“I must have had a heart attack. The ambulance guys used those paddle things that jump-start hearts,” Ted said.
“How did you know that?” Dr. Spring inquired.
“I was floating above them watching the whole thing.”
“Tell me exactly what you saw.”
“There was a tall blonde guy and a short guy with glasses. The tall guy carried this machine out of the van. He put some lubricant on the paddles. Then he put them on my chest and made my entire body jolt. Then I jumped back into my body.”
“You’ve accurately described the two EMTs that brought you in and the method they used on your heart,” Dr. Spring said. “What has occurred is you’ve had a near-death, out-of-body experience. Being a cardiologist, I’ve seen it before in heart attack cases. It is possible for the body to die briefly and with the aid of modern medical technology, bring the person back. I can give you some reading on the subject.”
“I’d like that,” Ted replied.
When Dr. Spring came back with the books, Ted spent hours reading and contemplating the meaning of what had happened. As it took time for the doctors to rebuild his broken body, Ted had free time on his hands. His right arm was placed in a cast. Two pins were inserted into the shattered right leg to hold the leg together. The shattered right kneecap had to be carefully reconstructed. After the knee healed, his physical therapy could begin. He probably would never run a 10K road race again. It was going to be an accomplishment to be able to walk normally again.
In addition to pondering the meaning of his out-of-body experience, Ted had time to think about the hit and run. Even with his mind numbed from pain-killers, he played out the incident in his mind over and over again. The doctors said that a gray car was seen leaving the scene of the accident. He remembered that during his out-of-body experience, he had seen his neighbor, Spike Rikker, pulling his gray Cadillac into his garage.
Ted always had a fear of his biker rebel neighbor. Spike weighted a fat 300 pounds and had a face that looked like it belonged in a mug shot. He ran a small motorcycle repair business on his wooded, overgrown property but probably earned most of his income by selling illegal narcotics. He was never seen in town wearing anything else but a T-shirt and a black leather vest. It was as if he had a giant wardrobe of nothing but T shirts and black leather vests. Every weekend, Spike’s back garage was the site for loud, crazy parties for his motorcycle riding friends.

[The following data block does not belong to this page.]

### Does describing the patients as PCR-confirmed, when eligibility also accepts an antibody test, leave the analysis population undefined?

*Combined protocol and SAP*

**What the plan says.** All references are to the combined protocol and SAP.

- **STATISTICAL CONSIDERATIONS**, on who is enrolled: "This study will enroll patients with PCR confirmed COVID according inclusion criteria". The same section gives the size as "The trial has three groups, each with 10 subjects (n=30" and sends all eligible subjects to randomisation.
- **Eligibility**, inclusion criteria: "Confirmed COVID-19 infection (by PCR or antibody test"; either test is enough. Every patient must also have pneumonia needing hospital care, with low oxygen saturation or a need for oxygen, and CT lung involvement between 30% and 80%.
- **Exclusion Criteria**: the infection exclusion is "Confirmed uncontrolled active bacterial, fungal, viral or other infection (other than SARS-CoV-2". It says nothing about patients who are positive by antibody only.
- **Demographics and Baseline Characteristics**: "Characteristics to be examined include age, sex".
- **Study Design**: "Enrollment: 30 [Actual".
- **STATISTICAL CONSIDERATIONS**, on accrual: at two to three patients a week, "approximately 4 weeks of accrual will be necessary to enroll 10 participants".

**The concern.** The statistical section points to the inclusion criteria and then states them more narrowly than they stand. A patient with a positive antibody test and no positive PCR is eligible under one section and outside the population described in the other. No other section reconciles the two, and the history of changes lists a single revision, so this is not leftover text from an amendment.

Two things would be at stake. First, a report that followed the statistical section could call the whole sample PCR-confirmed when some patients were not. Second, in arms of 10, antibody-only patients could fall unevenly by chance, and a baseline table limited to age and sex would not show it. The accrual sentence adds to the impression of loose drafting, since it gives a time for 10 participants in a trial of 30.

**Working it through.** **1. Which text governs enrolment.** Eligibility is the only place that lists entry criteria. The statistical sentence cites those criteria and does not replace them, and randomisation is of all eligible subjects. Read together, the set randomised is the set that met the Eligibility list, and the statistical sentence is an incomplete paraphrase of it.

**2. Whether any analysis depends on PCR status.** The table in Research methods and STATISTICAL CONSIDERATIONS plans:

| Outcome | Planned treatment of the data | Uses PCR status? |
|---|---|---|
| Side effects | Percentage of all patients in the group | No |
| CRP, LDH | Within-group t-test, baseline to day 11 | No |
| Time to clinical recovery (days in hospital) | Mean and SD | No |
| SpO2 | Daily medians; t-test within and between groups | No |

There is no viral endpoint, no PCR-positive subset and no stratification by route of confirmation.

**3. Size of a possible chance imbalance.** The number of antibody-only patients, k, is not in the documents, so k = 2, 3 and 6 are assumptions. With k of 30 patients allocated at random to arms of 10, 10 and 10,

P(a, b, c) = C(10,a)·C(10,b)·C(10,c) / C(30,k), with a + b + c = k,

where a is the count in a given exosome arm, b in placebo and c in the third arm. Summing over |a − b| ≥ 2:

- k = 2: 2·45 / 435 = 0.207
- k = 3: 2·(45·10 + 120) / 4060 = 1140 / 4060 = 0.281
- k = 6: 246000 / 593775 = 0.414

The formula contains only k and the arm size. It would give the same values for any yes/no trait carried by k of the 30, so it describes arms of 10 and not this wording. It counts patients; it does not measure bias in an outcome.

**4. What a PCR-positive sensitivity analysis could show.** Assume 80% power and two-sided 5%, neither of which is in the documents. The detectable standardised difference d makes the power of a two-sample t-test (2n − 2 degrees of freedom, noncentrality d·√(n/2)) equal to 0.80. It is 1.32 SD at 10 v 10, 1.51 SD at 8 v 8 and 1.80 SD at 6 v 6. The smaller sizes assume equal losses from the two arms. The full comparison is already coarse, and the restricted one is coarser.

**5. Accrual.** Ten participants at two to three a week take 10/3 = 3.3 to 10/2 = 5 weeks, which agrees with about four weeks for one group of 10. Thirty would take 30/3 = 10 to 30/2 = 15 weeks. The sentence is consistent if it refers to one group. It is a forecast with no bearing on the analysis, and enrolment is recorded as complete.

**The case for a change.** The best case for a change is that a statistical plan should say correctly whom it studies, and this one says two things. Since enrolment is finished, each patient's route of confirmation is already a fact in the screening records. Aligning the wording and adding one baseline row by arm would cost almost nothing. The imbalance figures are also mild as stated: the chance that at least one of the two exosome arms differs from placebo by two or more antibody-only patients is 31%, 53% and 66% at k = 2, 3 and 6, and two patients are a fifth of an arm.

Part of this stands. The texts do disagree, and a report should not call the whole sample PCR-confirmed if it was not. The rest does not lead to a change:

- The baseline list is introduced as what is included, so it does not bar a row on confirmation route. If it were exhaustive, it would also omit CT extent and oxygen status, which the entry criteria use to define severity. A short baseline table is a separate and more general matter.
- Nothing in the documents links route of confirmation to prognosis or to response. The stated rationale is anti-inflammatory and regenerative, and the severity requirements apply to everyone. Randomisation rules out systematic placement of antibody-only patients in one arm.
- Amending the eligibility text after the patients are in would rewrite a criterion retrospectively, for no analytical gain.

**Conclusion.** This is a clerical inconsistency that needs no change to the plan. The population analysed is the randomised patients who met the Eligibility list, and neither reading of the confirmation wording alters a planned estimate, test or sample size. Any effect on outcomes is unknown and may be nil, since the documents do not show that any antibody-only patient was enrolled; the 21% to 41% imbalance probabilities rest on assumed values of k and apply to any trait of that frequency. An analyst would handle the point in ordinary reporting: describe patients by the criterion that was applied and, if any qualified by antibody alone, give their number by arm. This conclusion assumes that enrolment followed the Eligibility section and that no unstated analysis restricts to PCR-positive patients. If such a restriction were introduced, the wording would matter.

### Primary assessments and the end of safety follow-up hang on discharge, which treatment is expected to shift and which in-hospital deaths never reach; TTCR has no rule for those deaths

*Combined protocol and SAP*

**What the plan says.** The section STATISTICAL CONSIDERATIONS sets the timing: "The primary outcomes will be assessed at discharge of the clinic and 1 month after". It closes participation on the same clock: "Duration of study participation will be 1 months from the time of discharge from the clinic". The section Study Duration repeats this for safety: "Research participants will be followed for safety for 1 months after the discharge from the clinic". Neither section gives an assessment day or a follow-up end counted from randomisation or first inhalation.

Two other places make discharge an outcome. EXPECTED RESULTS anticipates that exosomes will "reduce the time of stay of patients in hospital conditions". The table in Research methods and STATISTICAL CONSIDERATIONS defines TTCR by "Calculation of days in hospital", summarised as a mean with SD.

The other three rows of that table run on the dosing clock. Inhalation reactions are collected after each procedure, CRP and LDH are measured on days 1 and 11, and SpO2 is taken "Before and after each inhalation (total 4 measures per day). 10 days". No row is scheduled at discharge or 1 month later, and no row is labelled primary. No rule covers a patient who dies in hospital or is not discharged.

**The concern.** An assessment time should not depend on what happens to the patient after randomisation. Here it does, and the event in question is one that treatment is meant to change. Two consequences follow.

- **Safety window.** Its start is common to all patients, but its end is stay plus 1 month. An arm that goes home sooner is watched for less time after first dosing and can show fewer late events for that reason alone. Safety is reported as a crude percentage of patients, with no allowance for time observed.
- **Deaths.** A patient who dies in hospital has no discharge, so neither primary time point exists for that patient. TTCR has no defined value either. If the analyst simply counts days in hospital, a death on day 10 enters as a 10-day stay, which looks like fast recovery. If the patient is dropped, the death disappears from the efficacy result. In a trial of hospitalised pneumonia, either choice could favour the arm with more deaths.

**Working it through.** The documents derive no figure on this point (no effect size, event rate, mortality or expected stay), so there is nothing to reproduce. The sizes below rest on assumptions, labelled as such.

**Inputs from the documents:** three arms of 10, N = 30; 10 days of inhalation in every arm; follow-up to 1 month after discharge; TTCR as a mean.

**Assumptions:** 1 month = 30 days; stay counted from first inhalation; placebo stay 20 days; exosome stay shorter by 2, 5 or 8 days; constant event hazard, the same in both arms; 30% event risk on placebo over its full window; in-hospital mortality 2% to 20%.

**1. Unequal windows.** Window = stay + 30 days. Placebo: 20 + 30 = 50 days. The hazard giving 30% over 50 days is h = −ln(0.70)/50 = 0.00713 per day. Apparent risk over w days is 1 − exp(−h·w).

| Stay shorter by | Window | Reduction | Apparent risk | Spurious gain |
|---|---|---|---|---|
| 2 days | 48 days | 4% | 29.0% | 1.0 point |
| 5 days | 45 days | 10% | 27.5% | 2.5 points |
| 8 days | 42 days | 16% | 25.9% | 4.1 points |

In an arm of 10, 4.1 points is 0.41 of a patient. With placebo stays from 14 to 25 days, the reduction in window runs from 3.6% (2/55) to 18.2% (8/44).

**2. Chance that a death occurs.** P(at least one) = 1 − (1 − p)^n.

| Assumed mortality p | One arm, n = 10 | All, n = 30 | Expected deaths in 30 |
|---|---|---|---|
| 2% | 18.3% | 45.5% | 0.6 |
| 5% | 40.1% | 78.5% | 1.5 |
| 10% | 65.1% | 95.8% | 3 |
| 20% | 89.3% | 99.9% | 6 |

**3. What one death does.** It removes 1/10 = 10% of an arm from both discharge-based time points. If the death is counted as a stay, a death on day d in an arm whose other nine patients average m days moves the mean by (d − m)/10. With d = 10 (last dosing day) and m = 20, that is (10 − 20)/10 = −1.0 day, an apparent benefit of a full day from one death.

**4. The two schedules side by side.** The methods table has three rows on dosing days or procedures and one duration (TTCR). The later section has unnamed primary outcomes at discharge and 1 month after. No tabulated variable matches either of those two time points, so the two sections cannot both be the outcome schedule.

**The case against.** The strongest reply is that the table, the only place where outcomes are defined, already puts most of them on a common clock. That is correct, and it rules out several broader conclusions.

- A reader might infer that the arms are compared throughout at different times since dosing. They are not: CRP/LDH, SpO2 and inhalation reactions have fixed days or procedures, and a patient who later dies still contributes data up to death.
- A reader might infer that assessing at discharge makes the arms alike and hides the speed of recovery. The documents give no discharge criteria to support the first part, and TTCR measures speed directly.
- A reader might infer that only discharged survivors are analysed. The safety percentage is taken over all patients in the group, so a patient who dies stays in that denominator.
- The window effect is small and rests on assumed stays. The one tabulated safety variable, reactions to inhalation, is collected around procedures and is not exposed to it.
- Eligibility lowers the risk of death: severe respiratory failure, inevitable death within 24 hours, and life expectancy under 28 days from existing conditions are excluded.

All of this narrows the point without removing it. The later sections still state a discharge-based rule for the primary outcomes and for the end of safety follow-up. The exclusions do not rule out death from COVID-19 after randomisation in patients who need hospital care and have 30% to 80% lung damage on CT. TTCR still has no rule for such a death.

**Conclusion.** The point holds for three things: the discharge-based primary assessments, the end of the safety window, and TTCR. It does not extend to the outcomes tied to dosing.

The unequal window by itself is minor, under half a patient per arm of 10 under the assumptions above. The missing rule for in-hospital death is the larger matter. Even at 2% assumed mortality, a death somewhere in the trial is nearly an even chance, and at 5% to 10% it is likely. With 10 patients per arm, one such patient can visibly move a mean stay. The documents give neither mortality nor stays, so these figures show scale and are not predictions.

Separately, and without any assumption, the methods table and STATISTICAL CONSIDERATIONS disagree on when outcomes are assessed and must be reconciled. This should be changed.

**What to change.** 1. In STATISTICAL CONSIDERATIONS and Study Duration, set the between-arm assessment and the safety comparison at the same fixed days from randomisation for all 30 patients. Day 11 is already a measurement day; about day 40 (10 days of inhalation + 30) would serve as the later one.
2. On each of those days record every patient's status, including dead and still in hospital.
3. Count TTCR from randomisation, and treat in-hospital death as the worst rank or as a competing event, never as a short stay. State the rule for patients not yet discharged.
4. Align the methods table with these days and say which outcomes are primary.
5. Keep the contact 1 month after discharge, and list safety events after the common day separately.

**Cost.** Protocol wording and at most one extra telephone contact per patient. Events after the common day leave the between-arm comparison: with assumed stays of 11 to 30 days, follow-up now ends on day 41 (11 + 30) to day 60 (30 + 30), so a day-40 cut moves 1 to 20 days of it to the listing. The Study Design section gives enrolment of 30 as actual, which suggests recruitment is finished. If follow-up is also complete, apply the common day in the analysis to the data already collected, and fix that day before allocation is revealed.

Three months ago, Rikker tried to open a motorcycle bar on his weeded property. Ted went to town hall and blocked Rikker’s alcohol permit. The nightmarish scenario of leather clad motorcycle gangs continually running wild through the area would have had a disastrous effect on neighborhood property values.
A week after the critical town hall meeting, while shopping for tires, Ted ran into Spike at a local auto parts store.
“Maybe you should change your mind about my motorcycle bar,” Spike leaned forward and said in a low voice. The hulking biker was close enough for Ted to smell his bad breath.
“Spike, I didn’t mean to be a bad neighbor. I just thought that a bar would be a bad development for the entire neighborhood.”
“Buddy, maybe you should start thinking about your own entire health,” Spike said. Ted not wishing for Spike to start using a tire iron or a motorcycle chain as a discussion aid, turned and walked away. Now Ted had discovered how serious Rikker’s threat was.
On his third day at the hospital, Ted was overjoyed when a police detective arrived to investigate the hit and run. The older man shuffled in and spoke in a dull monotone.
“I’m detective O’Reilly. You’ve been involved in a hit and run. Did you see or remember the car that hit you?”
“No. I was hit from behind,” Ted said.
“That’s not much help. We did get a witness who saw a gray car speeding away from the scene.”
Ted thought for a moment, then spoke.
“Detective, this will sound crazy, but I know who did it. ”
“When I was lying by the road, I died for a few minutes and had a weird out-of-body experience. During this out-of-body experience, I saw my neighbor hiding his old Cadillac in the garage on the back part of his property. If you go to his back garage, you’ll find the car that hit me.”
“Any reason that your neighbor would try to kill you?” There was a skeptical look on the detective’s face.
“We had a property disagreement about six months ago. I prevented him from opening a motorcycle bar on his property. Maybe he thinks if he gets rid of me, he can open his sleazy bar.”
“I don’t know what you think you saw, but I can’t get a search warrant on psychic evidence. A judge would laugh your testimony out of court.”
“This guy might try something else crazy.”